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The challenge now is to ensure that this exceptional experience becomes the norm. A truly liveable city is one where it is normal to walk (or cycle), to use public transport more than private motor vehicles, to be on the streets at night, to have safe spaces for families and teenagers. This implies, amongst other things, a greater focus in future on continuously promoting, developing, managing and maintaining public spaces and pedestrian routes in our city. In turn, this can reinforce our ability to increase the number of economic, sporting and business events in the city to support higher levels of socioeconomic development. A city events strategy will work if it is based on local participation as well as enhancing the visitor experience and promoting the Cape Town brand. This can be done if future events are based more on park-and-ride schemes, public transport and the use of public spaces and walkways, and not just traffic services and parking arrangements for private cars. Cape Town’s central city itself has a specific role to play in a future city events strategy. With its various public venues (Cape Town International Convention Centre, Greenpoint Stadium, Artscape, City Hall, Good Hope Centre amongst them), public spaces (Green Point Urban Park, Grand Parade, Greenmarket Square, Artscape Piazza, Station Square, St Andrew’s Square and so on), easy access through pedestrian- and cycle-friendly routes and the proposed new MyCiTi inner city transport system, proximity to a range of types of accommodation and to retail and entertainment activity zones (including upper Long Street, Green Point’s Main Road, V&A Waterfront), the central city provides a natural arena to stage large events. 42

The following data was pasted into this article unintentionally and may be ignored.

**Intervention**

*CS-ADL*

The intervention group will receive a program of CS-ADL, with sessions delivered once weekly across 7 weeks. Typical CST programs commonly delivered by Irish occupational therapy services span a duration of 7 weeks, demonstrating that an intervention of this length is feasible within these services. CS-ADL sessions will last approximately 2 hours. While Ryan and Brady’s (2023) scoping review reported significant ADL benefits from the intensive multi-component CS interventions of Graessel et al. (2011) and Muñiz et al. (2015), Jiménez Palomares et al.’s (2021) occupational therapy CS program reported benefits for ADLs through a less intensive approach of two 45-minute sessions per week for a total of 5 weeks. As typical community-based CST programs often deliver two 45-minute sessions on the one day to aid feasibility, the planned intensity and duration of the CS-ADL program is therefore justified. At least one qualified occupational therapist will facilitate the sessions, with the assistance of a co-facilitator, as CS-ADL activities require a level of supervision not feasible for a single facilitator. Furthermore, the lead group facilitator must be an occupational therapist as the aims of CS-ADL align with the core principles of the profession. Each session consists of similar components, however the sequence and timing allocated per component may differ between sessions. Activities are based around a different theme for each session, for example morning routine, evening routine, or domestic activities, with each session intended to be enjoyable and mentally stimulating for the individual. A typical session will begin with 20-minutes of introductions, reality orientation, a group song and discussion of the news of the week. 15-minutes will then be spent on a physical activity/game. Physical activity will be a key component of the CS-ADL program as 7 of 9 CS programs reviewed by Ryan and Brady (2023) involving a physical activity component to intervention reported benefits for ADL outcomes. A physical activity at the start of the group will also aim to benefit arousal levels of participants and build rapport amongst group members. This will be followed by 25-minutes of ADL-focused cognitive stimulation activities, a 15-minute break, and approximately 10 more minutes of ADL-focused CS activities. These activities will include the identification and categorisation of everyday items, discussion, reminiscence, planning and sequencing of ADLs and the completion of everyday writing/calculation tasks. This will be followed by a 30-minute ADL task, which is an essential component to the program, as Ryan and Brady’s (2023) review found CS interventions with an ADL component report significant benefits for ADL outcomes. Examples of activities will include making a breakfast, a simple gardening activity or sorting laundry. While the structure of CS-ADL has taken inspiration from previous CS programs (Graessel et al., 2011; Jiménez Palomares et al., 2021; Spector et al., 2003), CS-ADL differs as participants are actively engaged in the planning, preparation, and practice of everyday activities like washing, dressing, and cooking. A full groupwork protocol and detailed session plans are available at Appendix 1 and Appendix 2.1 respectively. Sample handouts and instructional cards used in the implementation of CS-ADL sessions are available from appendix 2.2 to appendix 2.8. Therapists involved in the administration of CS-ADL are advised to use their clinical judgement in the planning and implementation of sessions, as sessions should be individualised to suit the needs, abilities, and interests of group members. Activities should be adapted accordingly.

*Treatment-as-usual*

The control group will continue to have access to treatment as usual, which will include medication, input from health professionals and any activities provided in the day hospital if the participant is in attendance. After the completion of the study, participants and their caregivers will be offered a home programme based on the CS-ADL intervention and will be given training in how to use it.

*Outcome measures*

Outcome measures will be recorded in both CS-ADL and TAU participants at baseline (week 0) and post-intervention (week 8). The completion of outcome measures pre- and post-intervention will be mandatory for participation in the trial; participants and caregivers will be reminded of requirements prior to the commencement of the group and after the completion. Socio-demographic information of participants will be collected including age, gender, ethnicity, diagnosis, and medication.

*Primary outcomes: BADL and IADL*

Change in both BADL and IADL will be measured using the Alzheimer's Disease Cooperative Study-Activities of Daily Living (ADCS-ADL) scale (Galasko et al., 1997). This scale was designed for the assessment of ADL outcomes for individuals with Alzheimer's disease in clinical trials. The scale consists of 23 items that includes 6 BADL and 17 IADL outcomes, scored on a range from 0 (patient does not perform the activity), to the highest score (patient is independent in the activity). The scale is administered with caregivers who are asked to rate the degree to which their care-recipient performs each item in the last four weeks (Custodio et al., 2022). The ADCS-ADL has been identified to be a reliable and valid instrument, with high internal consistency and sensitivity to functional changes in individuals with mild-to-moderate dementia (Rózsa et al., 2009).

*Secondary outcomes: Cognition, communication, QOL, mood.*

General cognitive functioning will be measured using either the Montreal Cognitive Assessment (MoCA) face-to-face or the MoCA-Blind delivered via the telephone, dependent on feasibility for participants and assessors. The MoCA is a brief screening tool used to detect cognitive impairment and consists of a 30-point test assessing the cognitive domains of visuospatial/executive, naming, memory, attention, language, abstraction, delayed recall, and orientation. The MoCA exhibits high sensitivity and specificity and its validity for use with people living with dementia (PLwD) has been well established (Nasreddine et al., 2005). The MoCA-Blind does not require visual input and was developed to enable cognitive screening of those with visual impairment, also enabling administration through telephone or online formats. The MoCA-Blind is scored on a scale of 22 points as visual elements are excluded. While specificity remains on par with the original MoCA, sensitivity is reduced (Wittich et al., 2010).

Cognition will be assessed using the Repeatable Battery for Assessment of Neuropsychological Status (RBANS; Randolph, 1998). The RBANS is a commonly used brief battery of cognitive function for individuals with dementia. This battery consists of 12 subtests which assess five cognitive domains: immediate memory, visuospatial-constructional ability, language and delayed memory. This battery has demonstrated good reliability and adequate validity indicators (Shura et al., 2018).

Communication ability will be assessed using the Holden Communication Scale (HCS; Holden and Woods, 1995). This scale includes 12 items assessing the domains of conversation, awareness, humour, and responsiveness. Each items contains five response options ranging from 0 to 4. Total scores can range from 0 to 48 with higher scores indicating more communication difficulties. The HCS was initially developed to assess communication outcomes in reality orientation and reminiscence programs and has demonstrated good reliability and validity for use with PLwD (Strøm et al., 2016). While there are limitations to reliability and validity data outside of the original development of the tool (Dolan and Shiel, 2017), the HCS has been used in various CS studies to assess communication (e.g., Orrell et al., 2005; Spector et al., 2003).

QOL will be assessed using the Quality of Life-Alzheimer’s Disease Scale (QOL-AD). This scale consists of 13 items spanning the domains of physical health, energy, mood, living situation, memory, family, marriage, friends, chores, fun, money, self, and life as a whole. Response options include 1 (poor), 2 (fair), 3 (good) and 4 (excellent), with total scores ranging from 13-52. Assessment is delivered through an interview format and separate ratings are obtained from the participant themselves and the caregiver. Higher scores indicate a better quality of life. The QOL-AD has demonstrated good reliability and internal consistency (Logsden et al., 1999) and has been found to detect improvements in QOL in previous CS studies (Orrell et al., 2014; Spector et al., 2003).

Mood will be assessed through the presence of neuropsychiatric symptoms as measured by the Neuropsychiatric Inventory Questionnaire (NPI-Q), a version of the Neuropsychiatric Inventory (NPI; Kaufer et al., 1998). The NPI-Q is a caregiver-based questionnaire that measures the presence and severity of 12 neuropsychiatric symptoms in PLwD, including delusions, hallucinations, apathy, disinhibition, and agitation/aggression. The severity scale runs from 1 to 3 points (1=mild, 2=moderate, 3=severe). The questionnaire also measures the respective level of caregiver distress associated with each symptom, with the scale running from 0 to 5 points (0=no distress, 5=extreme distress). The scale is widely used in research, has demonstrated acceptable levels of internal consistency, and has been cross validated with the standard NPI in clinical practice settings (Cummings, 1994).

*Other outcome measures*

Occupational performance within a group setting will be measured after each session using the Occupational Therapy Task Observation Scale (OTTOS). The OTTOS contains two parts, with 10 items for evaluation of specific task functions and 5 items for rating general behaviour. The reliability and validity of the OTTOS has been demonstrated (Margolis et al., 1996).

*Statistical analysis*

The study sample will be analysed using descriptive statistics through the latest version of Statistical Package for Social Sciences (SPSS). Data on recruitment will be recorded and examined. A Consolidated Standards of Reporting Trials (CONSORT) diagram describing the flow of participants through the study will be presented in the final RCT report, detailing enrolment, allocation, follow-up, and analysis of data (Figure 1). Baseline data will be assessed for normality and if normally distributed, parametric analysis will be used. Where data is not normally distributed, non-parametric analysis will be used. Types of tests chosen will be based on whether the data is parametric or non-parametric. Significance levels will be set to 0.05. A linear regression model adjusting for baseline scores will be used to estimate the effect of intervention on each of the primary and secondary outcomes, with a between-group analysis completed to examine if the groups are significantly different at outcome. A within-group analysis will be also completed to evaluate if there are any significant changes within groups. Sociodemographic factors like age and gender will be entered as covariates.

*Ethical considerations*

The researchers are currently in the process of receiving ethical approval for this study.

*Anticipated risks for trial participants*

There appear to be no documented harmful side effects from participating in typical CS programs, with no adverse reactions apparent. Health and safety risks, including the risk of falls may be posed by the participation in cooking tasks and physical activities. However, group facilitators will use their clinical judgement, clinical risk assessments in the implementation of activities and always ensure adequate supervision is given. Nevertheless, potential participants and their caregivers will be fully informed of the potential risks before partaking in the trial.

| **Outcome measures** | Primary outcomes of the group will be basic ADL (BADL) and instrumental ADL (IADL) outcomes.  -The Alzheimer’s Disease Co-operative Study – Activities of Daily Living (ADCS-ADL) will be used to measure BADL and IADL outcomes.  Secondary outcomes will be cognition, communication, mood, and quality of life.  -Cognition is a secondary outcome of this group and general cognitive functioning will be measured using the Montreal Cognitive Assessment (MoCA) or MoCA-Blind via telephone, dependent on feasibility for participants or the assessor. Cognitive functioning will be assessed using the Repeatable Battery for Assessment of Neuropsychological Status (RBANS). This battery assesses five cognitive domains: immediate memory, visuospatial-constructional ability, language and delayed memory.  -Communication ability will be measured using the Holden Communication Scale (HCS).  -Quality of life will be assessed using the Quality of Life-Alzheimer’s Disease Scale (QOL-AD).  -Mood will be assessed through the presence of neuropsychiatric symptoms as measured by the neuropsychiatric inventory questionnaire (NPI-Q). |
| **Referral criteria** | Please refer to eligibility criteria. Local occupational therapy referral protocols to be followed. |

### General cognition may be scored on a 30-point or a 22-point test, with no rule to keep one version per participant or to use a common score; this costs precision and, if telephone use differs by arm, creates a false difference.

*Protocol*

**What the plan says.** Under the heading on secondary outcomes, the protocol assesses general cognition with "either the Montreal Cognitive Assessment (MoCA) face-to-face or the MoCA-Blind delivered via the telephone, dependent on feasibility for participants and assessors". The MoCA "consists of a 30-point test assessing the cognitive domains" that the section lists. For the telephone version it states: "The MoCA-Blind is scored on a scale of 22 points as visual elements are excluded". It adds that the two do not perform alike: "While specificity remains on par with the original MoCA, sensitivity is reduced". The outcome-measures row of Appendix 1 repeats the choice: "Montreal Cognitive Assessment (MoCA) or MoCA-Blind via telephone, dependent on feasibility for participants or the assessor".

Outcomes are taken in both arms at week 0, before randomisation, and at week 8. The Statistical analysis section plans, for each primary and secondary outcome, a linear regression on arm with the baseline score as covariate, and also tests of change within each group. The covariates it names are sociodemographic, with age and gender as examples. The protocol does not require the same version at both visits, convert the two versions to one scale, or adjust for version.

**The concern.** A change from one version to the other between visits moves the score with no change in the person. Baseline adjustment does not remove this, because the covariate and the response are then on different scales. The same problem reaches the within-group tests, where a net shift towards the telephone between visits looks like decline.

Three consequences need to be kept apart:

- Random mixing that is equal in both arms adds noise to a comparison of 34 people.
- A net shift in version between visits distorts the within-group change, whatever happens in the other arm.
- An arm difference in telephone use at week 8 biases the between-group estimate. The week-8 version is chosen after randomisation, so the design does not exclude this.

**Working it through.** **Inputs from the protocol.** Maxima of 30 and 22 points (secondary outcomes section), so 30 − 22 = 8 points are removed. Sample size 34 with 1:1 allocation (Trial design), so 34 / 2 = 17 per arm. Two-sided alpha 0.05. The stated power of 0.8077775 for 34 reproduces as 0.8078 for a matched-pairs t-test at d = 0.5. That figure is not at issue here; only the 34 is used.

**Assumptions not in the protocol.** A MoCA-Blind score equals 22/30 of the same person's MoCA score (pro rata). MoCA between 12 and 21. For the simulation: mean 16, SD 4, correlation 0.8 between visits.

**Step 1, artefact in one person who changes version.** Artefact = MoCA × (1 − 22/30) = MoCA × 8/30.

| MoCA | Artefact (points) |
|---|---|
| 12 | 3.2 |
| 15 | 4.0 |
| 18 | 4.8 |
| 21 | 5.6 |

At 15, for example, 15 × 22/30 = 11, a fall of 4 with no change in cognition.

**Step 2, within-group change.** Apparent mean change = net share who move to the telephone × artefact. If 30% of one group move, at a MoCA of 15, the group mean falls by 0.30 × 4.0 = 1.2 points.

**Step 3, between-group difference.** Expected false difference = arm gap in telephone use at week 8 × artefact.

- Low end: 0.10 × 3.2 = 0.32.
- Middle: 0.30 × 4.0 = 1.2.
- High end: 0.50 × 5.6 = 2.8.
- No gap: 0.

This can be easily and relatively inexpensively reinforced through an ongoing programme of “dressing the city” with murals, tree-wraps, flags and lights, creative use of outdoor advertising and more spaces for markets and public art. Good design can enhance many of the above strategies. Cape Town is bidding for the title of World Design Capital in 2014, not because we need more stuff (however welldesigned) but because good design thinking can help us address many of the developmental challenges facing our city. Andrew Boraine is Chief Executive of Cape Town Partnership

TOP LEFT Passengers on the The My Citi Bus service. FACING PAGE TOP An initiative to introduce pedi-cabs into Cape Town has created new jobs and is part of the city’s aims to place greater emphasis on non-motorised transport and includes new bicycle lanes. TOP RIGHTAND FACING PAGE BOTTOM The innovative decoration of public space during the World Cup set new standards for public art. FOLLOWING THREE PAGES Artworks for the Cape Town International Airport by artist Sue Williamson, at the Cape Town Stadium by Lovell Friedman and the main IRT terminus in the Heerengracht by Julia Anastasopoulos. Artworks curated by Roger Van Wyk and Lerato Berang for ARG Design.

Creative Cape Town Annual 2010  

Creative Cape Town Annual 2010